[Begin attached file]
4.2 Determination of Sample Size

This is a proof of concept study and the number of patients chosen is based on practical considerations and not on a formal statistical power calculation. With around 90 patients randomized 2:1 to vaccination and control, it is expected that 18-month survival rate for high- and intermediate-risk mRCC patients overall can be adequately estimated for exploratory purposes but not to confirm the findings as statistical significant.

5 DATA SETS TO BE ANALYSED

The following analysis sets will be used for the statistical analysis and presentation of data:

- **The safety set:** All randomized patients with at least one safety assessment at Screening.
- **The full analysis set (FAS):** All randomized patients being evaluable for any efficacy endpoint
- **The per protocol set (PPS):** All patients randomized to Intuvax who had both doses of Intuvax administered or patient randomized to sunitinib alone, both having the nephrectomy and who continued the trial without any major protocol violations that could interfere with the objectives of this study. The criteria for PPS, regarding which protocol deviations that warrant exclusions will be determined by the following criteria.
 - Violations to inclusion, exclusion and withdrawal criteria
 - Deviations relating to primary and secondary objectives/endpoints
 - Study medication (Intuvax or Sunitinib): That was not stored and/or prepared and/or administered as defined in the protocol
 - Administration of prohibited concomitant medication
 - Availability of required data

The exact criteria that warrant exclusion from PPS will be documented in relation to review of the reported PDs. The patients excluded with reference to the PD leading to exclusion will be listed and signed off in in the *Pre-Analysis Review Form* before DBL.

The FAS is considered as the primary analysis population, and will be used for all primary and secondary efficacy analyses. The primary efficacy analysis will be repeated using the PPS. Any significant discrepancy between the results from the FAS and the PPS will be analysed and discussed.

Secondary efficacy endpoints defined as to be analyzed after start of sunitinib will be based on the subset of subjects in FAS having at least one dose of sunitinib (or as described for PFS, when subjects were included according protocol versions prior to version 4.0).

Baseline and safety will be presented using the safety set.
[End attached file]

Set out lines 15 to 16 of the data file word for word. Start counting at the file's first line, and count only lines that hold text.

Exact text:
Secondary efficacy endpoints defined as to be analyzed after start of sunitinib will be based on the subset of subjects in FAS having at least one dose of sunitinib (or as described for PFS, when subjects were included according protocol versions prior to version 4.0).

Baseline and safety will be presented using the safety set.